Year 1602 revisited: Are DAOs the new corporate paradigm? “The ability to delegate your votes to industry or topic experts will allow owners to exercise a much stronger and clearer voice in the management of these companies.”

In 1602, the Dutch East India Company was formed in what many consider the world’s first initial public offering — allowing perfect strangers to share in stock ownership. Four centuries later, the joint-stock model — especially its incarnation as the modern business “corporation” — sets the pace for much of the economic world.

But, decentralized autonomous organizations, or DAOs, could soon disrupt the joint-stock capitalized business model, much as the Dutch East India supplanted the limited partnerships of its day — or so some may say.

“DAOs are the new limited liability companies (LLCs),” says DAO investor Cooper Turley of these leaderless internet-native entities where key decisions are typically made by consensus. “In five years, companies won’t have equity anymore. They’ll have tokens and they’ll be represented as DAOs,” while high-profile investor Mark Cuban adds, “The future of corporations could be very different as DAOs take on legacy businesses.” Others see DAOs challenging venture capital firms in the race to fund Web3 projects.

“I think DAOs are already replacing traditional corporations,” Sam Miorelli, an attorney who has been active in a number of DAOs including Curve Finance, tells Magazine. “The promise of DAOs is the chance to return closer to the historical norm of project-first where smart people with good ideas can get funding and build a community around a project without first finding a legal budget.” These decentralized autonomous organizations have some unique characteristics. According to law professor Aaron Wright:

“DAOs are not run by boards or managers, but rather aim to be governed by democratic or highly participatory processes or algorithms.”

Indeed, they have been described as operations that “resemble an online chat room with a bank account,” given that “virtually anyone from anywhere with Internet access can join a DAO, participate in its governance and share its profits,” Florence Guillaume, a professor at the University of Neuchatel’s Faculty of Law, tells Magazine.
The DAO of 2016

Things didn’t look so promising back in 2016 when one of the first decentralized autonomous organizations — unhelpfully named “The DAO” — was formed on the Ethereum blockchain network. Several months after its formation, “The DAO” was hacked to the tune of $60 million which led to a bitter split in the still-nascent Ethereum community, culminating in a “hard fork” to restore the stolen funds. “The DAO” cast a pall over decentralized autonomous organizations for some time.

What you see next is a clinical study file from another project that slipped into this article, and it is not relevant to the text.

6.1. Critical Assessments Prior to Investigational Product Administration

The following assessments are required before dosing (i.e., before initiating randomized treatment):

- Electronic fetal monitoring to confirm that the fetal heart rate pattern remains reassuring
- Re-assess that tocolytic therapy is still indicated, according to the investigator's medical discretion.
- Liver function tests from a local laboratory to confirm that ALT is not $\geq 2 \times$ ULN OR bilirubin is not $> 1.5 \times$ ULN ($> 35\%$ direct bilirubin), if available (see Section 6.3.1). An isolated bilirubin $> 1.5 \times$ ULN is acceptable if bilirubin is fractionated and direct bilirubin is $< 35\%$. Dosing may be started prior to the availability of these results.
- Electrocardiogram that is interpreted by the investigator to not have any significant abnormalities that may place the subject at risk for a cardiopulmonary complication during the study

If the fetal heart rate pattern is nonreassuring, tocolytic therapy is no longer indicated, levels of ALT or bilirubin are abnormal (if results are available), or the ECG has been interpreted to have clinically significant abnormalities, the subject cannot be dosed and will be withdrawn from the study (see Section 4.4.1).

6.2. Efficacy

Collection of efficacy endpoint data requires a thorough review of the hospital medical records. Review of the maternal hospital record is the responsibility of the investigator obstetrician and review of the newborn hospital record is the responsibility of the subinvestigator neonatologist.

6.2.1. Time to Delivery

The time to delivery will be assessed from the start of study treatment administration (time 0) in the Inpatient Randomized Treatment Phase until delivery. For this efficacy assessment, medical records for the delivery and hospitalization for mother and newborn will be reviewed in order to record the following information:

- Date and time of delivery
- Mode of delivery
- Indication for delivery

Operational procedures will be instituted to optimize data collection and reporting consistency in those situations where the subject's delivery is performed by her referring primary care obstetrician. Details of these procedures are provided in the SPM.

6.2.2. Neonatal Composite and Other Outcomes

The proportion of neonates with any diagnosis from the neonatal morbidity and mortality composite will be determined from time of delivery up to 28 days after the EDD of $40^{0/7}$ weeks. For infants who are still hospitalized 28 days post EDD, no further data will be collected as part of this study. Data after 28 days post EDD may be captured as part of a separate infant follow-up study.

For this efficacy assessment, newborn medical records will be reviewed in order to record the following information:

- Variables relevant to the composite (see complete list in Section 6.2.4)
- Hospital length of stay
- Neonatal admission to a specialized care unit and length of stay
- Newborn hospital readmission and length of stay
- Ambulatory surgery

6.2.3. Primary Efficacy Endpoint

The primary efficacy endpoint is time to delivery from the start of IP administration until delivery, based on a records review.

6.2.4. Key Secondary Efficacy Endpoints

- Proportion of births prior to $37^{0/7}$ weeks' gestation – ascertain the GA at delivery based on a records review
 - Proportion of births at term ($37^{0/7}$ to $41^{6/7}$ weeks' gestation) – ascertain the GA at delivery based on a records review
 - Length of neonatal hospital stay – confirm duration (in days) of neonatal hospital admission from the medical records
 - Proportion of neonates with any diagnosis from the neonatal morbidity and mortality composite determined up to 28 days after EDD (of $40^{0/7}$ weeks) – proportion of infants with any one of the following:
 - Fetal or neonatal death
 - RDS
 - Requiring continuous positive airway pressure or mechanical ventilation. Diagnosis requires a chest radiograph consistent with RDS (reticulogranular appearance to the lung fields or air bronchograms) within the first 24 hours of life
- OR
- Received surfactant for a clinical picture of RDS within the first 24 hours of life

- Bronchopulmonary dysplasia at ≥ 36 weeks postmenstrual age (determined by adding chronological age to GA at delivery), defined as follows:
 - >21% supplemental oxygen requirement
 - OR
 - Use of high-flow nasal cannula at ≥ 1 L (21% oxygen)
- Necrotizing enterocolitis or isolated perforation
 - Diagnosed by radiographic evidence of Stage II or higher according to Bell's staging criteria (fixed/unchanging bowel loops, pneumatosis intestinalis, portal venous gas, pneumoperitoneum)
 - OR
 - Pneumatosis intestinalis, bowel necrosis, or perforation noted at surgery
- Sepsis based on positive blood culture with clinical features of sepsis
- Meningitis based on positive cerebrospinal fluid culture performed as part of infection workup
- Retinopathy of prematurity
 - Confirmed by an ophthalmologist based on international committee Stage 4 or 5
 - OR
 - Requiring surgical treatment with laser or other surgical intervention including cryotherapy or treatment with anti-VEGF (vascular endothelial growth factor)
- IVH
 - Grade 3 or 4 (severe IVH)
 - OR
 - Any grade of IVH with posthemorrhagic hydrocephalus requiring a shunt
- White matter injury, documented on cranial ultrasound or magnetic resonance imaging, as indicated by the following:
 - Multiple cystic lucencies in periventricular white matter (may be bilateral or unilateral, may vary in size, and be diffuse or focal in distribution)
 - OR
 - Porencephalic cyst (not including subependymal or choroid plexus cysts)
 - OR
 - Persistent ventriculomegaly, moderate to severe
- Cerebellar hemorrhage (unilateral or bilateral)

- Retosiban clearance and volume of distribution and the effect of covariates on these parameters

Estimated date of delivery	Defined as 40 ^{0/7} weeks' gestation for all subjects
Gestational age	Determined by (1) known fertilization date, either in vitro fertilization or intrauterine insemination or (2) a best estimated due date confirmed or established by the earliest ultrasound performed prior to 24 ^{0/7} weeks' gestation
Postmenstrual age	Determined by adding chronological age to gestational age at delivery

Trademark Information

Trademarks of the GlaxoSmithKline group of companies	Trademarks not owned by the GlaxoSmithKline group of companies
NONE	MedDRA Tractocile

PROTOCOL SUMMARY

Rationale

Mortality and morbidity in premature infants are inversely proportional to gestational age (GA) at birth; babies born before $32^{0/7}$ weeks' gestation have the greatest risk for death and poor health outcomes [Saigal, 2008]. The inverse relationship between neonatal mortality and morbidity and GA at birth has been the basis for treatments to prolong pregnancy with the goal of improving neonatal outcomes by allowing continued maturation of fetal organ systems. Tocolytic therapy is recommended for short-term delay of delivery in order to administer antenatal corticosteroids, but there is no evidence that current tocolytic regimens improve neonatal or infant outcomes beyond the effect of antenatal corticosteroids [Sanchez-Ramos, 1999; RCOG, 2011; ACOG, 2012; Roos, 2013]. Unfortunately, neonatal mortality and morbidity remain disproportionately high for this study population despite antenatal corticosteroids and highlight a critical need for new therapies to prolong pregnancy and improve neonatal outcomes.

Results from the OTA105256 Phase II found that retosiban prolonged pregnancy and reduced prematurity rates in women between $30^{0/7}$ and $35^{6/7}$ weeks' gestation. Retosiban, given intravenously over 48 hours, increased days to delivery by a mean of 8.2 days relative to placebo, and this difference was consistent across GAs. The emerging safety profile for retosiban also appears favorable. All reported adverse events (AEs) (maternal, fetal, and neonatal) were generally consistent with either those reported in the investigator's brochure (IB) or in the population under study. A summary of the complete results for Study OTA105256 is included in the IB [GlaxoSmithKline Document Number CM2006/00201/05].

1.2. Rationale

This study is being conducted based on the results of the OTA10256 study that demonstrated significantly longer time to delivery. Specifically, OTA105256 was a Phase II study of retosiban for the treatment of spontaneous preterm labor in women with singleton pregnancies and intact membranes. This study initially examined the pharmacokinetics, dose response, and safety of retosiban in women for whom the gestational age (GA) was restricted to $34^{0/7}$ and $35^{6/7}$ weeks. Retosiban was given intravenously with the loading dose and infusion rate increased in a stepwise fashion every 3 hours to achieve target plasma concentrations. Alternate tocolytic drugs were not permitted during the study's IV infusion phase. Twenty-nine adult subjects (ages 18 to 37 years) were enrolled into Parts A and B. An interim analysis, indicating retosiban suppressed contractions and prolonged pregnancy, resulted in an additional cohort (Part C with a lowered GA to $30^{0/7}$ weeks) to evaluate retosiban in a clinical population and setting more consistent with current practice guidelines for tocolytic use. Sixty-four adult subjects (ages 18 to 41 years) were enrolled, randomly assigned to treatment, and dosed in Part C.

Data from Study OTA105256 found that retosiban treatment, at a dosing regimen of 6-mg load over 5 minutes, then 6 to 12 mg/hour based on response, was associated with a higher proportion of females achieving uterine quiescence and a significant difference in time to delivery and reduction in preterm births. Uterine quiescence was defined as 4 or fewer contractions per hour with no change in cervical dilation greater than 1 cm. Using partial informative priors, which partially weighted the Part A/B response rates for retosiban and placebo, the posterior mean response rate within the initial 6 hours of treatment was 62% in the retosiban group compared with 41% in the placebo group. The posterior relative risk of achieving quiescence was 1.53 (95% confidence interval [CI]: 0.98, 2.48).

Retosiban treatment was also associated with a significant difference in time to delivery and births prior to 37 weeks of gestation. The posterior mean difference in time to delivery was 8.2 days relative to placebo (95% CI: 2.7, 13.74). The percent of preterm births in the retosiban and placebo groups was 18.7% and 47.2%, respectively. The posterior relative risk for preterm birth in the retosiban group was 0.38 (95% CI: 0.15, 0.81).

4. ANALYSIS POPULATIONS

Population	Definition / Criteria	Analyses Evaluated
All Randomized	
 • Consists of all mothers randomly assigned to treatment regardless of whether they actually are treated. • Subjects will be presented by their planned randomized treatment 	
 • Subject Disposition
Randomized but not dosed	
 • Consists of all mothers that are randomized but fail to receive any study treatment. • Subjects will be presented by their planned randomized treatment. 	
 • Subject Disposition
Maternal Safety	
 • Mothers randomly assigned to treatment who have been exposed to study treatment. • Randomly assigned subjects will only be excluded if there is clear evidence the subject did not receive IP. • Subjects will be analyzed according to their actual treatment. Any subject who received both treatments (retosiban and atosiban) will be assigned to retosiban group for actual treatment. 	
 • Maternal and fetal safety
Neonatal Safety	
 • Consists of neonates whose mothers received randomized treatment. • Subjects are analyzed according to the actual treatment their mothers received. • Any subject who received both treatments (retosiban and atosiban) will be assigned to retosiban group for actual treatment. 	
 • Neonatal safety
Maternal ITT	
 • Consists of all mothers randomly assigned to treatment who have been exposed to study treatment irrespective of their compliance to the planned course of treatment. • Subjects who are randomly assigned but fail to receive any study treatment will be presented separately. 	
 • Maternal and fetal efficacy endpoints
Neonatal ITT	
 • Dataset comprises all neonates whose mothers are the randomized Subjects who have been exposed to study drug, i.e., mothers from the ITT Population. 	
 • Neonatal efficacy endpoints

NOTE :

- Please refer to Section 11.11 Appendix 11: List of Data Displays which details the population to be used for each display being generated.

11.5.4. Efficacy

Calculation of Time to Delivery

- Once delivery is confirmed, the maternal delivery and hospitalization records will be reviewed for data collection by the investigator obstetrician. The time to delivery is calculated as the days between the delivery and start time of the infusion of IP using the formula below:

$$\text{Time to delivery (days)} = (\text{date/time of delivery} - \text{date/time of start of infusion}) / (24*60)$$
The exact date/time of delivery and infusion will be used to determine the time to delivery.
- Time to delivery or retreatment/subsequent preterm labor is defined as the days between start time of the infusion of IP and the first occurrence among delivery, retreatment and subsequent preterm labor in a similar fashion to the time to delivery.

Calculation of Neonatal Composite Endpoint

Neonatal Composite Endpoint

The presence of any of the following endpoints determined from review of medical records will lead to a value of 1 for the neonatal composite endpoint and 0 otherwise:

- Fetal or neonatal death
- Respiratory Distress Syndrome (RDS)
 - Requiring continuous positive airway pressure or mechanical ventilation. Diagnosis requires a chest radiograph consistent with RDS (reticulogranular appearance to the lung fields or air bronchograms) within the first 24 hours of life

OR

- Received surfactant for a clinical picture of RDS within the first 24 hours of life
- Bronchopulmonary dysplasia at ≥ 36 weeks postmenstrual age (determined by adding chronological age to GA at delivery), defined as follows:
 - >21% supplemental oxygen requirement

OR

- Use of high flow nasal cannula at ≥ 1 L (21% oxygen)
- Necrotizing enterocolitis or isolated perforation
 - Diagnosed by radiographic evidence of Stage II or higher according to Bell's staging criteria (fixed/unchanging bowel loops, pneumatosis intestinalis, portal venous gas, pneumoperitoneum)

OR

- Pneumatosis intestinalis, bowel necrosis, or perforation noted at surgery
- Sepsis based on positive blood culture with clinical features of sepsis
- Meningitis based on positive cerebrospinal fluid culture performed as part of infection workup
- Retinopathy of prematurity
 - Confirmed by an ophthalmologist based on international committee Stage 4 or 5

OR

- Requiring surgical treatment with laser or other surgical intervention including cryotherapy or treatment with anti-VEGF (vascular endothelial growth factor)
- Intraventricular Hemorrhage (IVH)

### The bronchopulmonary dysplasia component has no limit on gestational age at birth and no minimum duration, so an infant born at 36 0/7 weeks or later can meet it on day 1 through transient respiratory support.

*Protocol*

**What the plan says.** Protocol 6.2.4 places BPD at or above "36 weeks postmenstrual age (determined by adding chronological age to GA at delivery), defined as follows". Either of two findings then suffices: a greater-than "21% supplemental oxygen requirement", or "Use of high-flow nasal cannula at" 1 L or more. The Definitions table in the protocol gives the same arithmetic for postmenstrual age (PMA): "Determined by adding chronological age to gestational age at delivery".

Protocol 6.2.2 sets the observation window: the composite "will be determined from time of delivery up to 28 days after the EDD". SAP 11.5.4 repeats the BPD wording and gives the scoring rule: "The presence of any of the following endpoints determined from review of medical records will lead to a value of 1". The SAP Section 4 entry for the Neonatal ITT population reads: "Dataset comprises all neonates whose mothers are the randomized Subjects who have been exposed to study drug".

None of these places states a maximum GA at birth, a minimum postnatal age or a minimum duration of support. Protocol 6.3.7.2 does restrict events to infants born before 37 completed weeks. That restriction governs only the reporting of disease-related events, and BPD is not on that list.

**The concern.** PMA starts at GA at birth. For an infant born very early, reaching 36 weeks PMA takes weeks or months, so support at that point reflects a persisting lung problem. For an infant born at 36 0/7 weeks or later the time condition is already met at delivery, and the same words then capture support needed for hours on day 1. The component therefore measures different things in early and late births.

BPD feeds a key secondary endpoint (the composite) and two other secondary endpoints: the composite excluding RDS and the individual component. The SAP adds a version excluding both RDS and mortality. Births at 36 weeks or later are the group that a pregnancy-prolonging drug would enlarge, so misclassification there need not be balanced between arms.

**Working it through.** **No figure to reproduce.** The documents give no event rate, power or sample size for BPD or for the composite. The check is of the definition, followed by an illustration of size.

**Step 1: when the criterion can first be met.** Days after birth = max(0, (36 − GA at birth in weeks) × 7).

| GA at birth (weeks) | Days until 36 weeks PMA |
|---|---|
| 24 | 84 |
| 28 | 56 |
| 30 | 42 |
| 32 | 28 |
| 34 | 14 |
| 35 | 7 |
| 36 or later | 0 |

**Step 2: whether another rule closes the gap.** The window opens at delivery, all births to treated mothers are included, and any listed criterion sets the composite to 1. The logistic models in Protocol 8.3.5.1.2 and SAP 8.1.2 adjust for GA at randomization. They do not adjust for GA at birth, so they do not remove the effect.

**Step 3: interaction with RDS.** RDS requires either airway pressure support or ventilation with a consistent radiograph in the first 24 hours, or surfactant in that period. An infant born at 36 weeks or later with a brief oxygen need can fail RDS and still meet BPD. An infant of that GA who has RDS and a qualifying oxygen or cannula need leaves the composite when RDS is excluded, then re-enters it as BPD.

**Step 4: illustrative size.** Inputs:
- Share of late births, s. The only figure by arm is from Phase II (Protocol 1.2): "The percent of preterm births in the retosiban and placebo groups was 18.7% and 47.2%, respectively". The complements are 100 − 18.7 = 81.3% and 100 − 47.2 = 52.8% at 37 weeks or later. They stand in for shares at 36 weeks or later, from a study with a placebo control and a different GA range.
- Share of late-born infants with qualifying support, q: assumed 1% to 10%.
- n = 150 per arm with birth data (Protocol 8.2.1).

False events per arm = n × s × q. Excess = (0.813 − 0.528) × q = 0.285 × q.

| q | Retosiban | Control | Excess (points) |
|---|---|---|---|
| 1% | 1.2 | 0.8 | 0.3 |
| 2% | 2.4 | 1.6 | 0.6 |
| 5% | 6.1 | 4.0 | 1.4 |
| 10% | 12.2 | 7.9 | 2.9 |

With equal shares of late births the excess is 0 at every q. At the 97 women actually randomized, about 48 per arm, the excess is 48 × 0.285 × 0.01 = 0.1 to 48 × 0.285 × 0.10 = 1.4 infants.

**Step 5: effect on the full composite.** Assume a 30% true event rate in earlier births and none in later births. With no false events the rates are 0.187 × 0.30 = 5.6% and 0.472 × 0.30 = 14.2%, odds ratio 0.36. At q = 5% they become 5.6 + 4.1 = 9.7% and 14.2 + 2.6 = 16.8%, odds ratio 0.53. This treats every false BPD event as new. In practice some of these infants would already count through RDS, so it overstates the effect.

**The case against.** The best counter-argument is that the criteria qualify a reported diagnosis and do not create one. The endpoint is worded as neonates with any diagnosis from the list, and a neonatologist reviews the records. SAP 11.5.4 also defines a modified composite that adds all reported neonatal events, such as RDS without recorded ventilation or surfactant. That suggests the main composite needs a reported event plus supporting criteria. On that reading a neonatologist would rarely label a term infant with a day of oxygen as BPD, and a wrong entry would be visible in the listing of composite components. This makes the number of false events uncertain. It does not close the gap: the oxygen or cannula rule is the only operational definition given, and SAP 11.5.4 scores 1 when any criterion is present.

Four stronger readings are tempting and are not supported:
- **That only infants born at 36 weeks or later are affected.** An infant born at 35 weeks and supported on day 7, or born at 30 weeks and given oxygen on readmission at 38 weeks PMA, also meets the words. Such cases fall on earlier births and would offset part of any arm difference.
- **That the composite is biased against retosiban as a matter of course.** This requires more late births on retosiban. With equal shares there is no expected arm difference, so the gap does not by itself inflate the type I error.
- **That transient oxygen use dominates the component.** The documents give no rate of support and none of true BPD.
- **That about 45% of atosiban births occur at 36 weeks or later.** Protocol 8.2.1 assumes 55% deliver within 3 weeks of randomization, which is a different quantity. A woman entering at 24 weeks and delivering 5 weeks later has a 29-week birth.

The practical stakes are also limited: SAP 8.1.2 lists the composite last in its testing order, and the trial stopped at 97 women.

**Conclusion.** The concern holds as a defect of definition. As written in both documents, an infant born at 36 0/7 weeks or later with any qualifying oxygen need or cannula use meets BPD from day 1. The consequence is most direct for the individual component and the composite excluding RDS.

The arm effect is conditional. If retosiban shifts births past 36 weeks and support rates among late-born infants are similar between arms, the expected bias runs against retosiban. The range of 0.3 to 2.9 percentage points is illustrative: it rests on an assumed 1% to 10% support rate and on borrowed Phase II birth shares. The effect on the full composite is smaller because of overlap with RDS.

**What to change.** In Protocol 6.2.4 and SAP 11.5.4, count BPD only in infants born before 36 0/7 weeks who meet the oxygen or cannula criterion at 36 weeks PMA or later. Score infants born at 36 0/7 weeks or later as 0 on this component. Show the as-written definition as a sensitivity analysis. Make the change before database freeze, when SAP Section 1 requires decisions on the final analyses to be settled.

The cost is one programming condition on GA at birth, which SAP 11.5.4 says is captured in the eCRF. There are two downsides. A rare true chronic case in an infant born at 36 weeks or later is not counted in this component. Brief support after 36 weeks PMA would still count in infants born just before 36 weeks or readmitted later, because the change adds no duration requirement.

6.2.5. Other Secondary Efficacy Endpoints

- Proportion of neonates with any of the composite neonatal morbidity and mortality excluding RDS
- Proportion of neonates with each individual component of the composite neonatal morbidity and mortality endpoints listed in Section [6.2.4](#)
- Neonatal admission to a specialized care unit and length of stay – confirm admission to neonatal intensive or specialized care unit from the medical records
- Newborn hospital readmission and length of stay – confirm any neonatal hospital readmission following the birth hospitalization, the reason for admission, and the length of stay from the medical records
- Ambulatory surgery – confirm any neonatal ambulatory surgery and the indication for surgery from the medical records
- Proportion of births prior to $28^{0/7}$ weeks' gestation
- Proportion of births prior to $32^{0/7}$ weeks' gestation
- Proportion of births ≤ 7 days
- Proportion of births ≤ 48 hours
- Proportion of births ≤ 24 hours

Today, these transparent communitarian organizations still face critical regulatory and legal challenges. Will they need to pay taxes? Can they open bank accounts or sign legal agreements? Can they bring lawsuits against other DAOs?

“There is no ‘Model DAO Act’ the way there is a ‘Model Business Corporation Act,’” wrote attorneys Louis Lehot and Patrick D. Daugherty. They are “fundamentally unprecedented in law.” Key decisions, like deciding how funds will be spent, are often decided by a vote of members/owners who can number in the thousands. Needless to say, decision-making can be cumbersome.

A few things about DAOs: They are typically cooperatives hosted on blockchains like Ethereum (but not Bitcoin) that can handle chunks of software code called smart contracts that automatically execute when certain conditions are met. For example, if an airline flight is delayed by four hours (i.e., the condition), then a payment could be triggered via smart-contract code to the cell phones of passengers who had purchased flight insurance policies.

Most DAOs raise funds from the sale of tokens, which give investors/owners voting rights. Token owners make money if the DAO votes to pay dividends or through token price appreciation, similar to how investors earn profits in publicly listed joint-stock companies like Coca-Cola.

DAOs are just SPACs with extra steps

— Andre Cronje 👻 (@AndreCronjeTech) February 14, 2022

A better business model?

“There is a future for DAOs,” Erik Vermeulen, professor of business and financial law at Tilburg University, tells Magazine, given their transparency, security and open source governance protocols which mean that weaknesses are constantly probed and tested. Moreover, they discourage “rent-seeking,” i.e., manipulating public policy or the economy to increase profits. This is similar to when a company lobbies the government for subsidies. They aim to discourage natural and political monopolies because of their distributed nature, adds Vermeulen.

But, are they really superior to traditional organizational business models? Not all agree. “The current token system does not necessarily prevent monopolies because there are individuals that may own a large amount of the DAO tokens and thus may control voting results,” Sarah Hammer, managing director of The Wharton School’s Stevens Center for Innovation in Finance, tells Magazine, adding:

“All DAOs are d